Careful monitoring studies of the efficacy of the various flu vaccines used during the two most recent flu seasons have shown that the live attenuated influenza vaccine (FluMist-quadrivalent) was much less effective in preventing influenza infection than it had been in earlier seasons or than the inactivated influenza vaccine (flu shot). The CDC held in depth discussions about what to do about this unexpected finding and after considering the consequences of allowing an influenza vaccine of uncertain potency to be made available, the CDC recommended that the LAIV (FluMist) not be included in the influenza vaccines recommended for the 2016-2017 season. However a trivalent LAIV will probably be available in Canada for 2016.

This year’s vaccine differs from the 2015-2016 vaccine with the inclusion of one new influenza A virus strain and a new influenza B virus strain. Selections of vaccines available this season include:

  • The old-fashioned standard shot vaccine grown in eggs and now available in trivalent and quadrivalent versions;
  • An intradermal quadrivalent version only for adults up to age 64 years;
  • A high-dose trivalent version only for seniors 65 years or older;
  • A trivalent cell-cultured version not grown in eggs for adults of all ages (Flublok)
  • A new quadrivalent cell culture-based vaccine not grown in eggs for those age 4 and above (Flucelvax)
  • A new trivalent vaccine version (Fluad) that contains an adjuvant designed to increase its effectiveness for seniors age 65 and older

Because of the change in vaccine composition for 2016–2017, children aged 6 months through 8 years will need to have received 2 or more doses of influenza vaccine previously to require only 1 dose for the 2016–17 season.

Primary Immunodeficiency Family Plan

For families with a member who has a primary immunodeficiency, we recommend that all members of the family should be given the inactivated (killed) vaccine. The vaccines usually become available in August or September. Studies have shown that immunization can still be effective when given well into February or March in some years, so it is important to ask for the vaccine even if the New Year has passed.

Why do we recommend that everyone be immunized? First, some patients with a primary immunodeficiency may benefit from the vaccine. Even if they do not, there is little down side to receiving the inactivated vaccine. Family members who are able to respond to the vaccine will be protected. Even if the patient with primary immunodeficiency does not respond to the immunization, he or she will benefit from having everyone else in the family protected from infection and not susceptible to bringing the virus home with them. We want to create a “protective cocoon” of immunized persons surrounding our patients so that they have less chance of being exposed. It would be a good strategy to encourage employers to provide influenza immunization programs at the place of work and schools to similarly encourage immunization of the student body to further extend this “cocoon.”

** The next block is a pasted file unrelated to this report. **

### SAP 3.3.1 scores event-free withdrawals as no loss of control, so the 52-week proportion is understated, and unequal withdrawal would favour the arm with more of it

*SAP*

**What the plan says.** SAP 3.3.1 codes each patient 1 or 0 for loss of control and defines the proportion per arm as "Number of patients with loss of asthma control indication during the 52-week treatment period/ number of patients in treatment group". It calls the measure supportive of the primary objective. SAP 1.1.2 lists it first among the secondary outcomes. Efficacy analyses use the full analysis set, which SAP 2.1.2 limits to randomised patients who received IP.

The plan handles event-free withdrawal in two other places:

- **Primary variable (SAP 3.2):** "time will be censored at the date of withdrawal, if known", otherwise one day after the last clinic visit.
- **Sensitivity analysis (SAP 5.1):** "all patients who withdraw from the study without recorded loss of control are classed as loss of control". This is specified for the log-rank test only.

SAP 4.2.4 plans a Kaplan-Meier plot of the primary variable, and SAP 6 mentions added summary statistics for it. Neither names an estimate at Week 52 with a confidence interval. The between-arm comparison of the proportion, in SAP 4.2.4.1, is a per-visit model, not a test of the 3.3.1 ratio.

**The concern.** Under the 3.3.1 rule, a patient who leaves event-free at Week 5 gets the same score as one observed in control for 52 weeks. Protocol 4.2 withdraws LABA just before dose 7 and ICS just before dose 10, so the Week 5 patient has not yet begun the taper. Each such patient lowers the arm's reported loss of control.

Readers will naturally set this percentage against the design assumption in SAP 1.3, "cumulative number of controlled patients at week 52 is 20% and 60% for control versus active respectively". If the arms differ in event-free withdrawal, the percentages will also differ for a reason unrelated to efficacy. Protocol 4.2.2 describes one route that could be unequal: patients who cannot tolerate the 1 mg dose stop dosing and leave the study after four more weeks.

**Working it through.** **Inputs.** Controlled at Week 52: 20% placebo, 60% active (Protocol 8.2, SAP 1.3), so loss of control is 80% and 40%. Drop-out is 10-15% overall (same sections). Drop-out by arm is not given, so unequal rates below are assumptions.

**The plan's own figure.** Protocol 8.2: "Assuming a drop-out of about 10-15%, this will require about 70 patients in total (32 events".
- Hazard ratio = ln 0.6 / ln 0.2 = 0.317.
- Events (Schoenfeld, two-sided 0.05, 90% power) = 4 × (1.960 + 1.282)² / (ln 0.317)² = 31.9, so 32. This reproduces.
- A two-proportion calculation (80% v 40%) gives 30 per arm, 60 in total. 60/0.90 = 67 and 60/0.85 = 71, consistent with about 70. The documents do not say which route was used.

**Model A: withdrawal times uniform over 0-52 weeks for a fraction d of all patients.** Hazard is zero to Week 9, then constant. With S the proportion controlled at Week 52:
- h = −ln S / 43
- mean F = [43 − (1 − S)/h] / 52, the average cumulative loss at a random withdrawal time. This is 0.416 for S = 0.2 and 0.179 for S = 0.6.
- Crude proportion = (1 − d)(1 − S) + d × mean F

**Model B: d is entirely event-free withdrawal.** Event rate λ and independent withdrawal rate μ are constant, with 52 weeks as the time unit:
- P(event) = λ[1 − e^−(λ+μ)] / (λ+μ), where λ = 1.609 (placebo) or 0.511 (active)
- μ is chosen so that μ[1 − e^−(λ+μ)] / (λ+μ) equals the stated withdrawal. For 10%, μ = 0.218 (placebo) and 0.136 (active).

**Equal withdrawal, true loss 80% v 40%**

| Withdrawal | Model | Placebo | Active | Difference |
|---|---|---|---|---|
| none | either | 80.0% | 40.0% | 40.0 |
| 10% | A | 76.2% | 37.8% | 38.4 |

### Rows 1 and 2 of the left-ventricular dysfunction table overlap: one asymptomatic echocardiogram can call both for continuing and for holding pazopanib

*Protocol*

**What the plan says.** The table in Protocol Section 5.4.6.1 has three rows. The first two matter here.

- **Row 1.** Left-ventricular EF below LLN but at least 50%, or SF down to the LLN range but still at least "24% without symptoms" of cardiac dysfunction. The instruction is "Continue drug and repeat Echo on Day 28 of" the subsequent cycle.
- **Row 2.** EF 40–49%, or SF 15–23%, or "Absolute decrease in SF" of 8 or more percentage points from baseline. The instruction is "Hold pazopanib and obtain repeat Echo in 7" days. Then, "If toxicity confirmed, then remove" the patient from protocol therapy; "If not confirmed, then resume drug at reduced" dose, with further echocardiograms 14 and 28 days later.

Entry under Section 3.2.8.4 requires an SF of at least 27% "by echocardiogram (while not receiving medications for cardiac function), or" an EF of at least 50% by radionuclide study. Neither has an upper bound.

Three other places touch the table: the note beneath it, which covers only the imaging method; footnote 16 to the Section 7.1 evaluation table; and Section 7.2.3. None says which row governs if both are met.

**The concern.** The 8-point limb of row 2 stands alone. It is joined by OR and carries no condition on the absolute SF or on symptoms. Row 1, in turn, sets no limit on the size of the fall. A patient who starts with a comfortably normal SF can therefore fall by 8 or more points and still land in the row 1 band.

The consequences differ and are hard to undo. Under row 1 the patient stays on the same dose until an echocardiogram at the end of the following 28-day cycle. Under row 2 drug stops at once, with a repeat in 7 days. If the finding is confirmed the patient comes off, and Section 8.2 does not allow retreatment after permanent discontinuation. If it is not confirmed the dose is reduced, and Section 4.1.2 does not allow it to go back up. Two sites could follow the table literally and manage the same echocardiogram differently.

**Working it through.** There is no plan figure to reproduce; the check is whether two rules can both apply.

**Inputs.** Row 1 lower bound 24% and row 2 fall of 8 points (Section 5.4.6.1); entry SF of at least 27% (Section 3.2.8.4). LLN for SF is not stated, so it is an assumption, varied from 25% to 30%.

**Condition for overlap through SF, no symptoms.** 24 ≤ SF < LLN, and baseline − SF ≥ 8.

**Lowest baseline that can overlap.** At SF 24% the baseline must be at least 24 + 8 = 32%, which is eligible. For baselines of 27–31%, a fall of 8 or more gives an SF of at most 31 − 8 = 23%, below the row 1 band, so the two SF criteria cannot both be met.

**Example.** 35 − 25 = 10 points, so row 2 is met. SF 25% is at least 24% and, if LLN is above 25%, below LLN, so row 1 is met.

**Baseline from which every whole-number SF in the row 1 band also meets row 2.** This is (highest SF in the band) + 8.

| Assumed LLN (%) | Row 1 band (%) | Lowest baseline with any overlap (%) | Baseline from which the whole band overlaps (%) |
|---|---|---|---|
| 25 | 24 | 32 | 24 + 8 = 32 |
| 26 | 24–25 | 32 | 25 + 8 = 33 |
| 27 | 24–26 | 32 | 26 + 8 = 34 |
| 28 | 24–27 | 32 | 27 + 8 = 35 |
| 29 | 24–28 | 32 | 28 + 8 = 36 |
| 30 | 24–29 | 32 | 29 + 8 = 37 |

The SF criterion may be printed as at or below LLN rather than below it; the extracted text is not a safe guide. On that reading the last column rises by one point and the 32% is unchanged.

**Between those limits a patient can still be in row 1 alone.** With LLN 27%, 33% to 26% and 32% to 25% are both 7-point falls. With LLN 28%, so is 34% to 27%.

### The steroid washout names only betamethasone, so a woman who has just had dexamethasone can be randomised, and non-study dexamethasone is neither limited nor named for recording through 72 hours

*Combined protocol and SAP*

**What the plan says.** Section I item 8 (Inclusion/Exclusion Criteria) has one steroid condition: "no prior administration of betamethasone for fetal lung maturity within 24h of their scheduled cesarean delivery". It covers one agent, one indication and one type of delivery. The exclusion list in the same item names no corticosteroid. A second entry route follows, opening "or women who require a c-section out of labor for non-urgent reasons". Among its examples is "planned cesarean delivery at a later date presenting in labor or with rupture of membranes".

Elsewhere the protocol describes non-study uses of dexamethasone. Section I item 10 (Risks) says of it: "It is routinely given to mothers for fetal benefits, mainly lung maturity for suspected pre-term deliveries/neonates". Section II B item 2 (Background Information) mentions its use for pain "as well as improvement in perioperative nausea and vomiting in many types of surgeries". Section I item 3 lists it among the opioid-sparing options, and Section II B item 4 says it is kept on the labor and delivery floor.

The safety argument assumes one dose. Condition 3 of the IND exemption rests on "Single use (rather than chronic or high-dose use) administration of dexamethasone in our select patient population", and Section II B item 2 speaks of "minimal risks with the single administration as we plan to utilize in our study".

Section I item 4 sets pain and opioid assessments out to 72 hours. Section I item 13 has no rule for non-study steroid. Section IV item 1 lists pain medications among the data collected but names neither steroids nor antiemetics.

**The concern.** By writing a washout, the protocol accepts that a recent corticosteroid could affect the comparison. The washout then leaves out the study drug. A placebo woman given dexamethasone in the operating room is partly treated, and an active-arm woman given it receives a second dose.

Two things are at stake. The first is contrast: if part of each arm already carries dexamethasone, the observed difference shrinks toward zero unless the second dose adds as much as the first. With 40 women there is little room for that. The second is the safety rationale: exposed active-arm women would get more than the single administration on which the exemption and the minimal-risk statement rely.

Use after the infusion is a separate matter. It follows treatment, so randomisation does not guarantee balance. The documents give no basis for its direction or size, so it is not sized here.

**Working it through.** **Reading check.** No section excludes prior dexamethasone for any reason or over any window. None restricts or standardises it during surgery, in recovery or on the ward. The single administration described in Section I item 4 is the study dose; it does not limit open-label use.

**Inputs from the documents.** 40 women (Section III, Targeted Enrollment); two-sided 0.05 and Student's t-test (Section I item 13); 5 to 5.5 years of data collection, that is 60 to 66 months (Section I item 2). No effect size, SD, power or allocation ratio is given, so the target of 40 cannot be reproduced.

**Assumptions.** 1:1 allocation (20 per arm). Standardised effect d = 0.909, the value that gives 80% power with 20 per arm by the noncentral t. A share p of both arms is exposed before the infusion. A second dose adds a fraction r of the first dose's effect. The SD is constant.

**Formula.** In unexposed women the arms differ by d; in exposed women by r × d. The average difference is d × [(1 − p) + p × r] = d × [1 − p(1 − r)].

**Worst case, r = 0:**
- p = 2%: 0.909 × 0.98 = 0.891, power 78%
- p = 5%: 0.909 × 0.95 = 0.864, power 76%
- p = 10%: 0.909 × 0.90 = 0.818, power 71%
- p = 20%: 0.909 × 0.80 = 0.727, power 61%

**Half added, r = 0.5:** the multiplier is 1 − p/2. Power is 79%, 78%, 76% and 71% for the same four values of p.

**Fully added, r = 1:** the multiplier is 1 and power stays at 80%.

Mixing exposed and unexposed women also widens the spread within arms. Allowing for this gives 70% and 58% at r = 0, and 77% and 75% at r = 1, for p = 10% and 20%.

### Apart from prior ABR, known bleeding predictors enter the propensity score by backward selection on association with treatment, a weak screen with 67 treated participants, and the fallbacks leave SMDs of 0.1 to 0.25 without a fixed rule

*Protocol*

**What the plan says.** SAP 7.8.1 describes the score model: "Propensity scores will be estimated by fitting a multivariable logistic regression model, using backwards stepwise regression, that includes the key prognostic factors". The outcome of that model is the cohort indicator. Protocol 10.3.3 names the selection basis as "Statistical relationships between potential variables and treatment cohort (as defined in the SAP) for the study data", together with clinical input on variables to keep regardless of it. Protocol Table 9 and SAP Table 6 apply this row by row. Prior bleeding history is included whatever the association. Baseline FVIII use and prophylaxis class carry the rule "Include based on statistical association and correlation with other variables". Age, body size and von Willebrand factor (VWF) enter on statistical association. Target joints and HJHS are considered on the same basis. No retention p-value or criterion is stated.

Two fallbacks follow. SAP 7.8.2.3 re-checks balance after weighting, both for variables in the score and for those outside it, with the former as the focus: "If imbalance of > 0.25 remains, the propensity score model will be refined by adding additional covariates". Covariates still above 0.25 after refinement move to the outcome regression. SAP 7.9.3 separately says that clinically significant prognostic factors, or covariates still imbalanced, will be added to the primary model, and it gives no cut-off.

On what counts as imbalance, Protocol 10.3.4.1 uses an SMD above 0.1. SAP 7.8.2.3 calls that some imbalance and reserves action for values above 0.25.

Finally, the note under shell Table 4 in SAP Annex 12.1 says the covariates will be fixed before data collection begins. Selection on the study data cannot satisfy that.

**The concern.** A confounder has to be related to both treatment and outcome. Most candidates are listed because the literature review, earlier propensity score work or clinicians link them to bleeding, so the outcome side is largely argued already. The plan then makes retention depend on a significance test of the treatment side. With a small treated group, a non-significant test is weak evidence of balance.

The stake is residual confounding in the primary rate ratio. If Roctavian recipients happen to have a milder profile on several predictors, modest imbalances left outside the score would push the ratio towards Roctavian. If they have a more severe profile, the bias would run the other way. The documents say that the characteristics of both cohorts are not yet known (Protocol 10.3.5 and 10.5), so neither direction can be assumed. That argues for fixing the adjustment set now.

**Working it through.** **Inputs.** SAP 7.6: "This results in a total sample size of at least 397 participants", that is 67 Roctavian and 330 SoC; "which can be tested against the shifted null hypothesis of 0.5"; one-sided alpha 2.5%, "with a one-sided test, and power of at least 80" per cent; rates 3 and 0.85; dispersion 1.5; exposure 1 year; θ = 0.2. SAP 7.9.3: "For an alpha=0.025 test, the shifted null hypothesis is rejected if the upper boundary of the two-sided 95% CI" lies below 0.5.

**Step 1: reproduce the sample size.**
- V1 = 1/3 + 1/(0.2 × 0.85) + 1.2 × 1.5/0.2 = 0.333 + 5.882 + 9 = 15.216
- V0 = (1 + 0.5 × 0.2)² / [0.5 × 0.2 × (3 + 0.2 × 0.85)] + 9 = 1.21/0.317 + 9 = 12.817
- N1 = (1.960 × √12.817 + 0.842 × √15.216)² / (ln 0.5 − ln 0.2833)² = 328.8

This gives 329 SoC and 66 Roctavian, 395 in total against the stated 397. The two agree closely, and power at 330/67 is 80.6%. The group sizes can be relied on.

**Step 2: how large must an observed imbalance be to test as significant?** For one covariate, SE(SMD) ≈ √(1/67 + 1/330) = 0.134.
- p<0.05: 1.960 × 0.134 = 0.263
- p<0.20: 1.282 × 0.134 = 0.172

Individuals with primary immunodeficiency have the same risk of contracting flu as does the rest of the population. The same type of anti-viral medicine, i.e., Tamiflu or Relenza, which is effective for people with normal immune systems, would be effective for patients with primary immunodeficiency diseases who get influenza. Note that Ig replacement therapy may not protect against newly emerged strains of the influenza virus since the Ig contained in the currently available lots of IVIG or SCIG was obtained from donors several months ago, probably before the newer strains of influenza had circulated thru the donor population to result in antibody formation.

Influenza can be diagnosed rapidly by a test done in physician offices. If the test is positive, it is recommended that persons immediately begin anti-virus treatment. Speed is important in this situation since the antiviral medications are most effective if begun within 48 hours of the onset of the illness. It would be a good idea to discuss with your physician plans for dealing with influenza before you get sick so that you are prepared. If you do become ill, you should contact your doctor immediately about initiating treatment. However, it would be wise to contact your physician first, before going to their office, an urgent care facility or emergency room.

During the flu season, you may want to stay away from crowded public places, such as shopping malls, if you are concerned about exposure. Most people can get information from the national media and from their physicians on other ways to prevent exposure, as well as when to use additional precautionary measures.

What do I do if there is influenza in the schools or at my workplace?

There is no single recommendation that is applicable to every situation. Some medical advisors recommend that unless influenza is in their classroom children with primary immunodeficiency diseases should go to school. If there is a known direct contact with secretions from a flu-affected child or adult by the individual with primary immunodeficiency, some medical advisors suggest that the patient should go on Tamiflu once a day for 10 days. If the individual with primary immunodeficiency disease develops symptoms of influenza, that person should be treated with Tamiflu twice a day for 5 days. Relenza could also be used as the anti-viral treatment. The same treatment recommendations should apply to adults with Common Variable Immune Deficiency (CVID) or other primary immunodeficiency diseases. If you have any questions, please contact your specialist.

For more, updated information on the flu, visit the CDC website: or

Revised September 2016